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Three days into the Biden administration, and 'Champ and Major: First Dogs' is already a best seller

"There is so much darkness," in the world right now said author Joy McCullough. "It's nice to have dogs, or whatever it is, you know, that brings you joy."

DALLAS — With a nation divided, roughly 78 million to 71 million by the latest count over the election of President Joe Biden, there is at least one thing we can all agree on: a children's book about the the president's dogs is already a best seller. 

"It was on the Saturday morning he was declared the winner," Seattle-based author and playwright Joy McCullough said. "I was so happy and felt like celebrating." 

The author of several books and stage plays celebrates by writing. Only this time, her idea was for a children's picture book based on the story of President Biden's German Shepherd dogs Champ and Major. 

Major is now the first shelter dog to call the White House home. The Bidens fostered the dog through the Delaware Humane Association, and adopted the dog two years ago.

RELATED: Joe Biden's 2 adorable German Shepherds are the next White House dogs

"Picture books usually take about two to three years from the time the publisher buys them to when they come out," said McCullough. 

But this time her book "Champ and Major: First Dogs" was ready in just two weeks, thanks in large part to the rapid artwork of Sheyda Abvadi Best.

Released to coincide with the inauguration, the book is already a best seller.

"People are just so excited for a change right now," McCullough said. "They are excited for some hope, you know, and brightness. And I think there's nothing more positive than dogs."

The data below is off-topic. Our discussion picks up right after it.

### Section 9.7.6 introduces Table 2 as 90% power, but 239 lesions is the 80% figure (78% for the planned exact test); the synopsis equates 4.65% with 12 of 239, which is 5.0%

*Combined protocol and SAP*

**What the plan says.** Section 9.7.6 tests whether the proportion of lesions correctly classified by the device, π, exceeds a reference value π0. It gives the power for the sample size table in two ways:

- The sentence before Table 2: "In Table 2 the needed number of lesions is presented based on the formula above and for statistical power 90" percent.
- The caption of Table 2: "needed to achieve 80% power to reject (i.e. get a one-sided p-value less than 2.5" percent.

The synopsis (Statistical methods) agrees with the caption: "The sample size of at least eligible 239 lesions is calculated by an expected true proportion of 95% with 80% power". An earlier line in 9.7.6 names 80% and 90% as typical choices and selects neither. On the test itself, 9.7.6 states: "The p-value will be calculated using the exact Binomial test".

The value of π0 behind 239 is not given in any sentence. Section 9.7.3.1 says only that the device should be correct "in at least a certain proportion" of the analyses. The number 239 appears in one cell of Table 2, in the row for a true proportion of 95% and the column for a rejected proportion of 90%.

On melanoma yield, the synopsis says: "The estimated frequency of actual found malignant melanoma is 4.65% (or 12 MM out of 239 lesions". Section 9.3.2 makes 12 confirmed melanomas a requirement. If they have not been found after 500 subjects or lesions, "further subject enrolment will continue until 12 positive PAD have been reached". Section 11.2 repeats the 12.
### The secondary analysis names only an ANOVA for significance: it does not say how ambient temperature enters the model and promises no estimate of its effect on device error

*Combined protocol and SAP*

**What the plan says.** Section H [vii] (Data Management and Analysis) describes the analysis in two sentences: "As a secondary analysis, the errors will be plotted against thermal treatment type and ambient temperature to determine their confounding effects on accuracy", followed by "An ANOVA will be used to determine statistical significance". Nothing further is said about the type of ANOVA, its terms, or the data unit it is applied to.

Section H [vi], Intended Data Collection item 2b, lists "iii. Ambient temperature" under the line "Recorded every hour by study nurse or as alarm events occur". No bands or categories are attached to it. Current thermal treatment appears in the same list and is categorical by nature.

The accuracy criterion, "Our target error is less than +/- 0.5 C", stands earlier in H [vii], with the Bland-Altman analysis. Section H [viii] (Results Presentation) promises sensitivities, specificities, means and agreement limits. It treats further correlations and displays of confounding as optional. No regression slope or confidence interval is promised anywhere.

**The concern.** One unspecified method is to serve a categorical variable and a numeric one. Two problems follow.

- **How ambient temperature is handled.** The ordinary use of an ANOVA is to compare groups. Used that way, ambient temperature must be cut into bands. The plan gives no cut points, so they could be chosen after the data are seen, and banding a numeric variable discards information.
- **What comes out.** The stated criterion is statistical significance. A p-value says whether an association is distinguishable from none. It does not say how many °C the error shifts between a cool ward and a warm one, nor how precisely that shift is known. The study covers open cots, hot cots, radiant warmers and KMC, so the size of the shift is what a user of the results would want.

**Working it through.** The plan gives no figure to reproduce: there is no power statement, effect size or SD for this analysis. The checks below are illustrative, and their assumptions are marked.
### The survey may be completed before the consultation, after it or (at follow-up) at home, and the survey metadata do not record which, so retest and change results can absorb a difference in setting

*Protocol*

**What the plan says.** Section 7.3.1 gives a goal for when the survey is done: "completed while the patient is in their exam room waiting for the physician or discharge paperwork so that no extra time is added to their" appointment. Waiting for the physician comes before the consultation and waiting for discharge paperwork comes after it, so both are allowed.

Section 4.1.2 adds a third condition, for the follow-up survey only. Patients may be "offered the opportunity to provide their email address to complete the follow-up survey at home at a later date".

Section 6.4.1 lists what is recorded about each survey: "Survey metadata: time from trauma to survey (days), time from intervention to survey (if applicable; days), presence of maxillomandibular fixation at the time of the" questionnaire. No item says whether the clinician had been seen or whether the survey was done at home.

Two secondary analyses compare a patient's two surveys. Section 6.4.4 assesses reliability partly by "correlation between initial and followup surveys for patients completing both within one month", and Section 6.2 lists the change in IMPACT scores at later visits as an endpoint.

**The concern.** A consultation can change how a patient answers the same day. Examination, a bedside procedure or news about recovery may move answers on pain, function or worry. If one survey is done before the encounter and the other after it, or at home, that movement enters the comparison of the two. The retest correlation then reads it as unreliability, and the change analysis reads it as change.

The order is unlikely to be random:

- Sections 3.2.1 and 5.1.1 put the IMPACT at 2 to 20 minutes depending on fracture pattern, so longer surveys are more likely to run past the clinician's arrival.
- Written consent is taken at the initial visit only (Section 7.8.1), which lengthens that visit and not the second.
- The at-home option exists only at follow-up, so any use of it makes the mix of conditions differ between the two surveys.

Some of her other works, including her debut novel Blood Water Paint, carry much darker and more difficult themes. But this children's picture book was a welcome diversion.

"There is so much darkness," in the world right now, she said. "It's nice to have dogs, or whatever it is, you know, that brings you joy."

Now, in the interest of full disclosure, WFAA's Kevin Reece has known Joy McCullough for a very long time. A couple decades, or three or so, ago she was the flower girl at his wedding. 

"I don't know with my hair if people will believe that I am young enough to have been your flower girl," she laughed, sweeping her salt and pepper hair over her shoulder.

But now the established author and playwright has a much, much better and more legitimate claim to fame: a best-selling book, not intended to be political, but just to carry a simple message. 

"That when you bring a rescue dog into your home, you are showing compassion and love for somebody who needs a home," she said. "And so, bringing that into the White House is kind of symbolic for the welcoming and hopefully loving attitude that this administration will bring to the country."

"But more simply, it's about dogs moving into a new home and being excited to be there. And hope in a new chapter," she said. 

A new chapter that a nation of dog lovers, ordering the children's picture book in record numbers, is clearly celebrating too.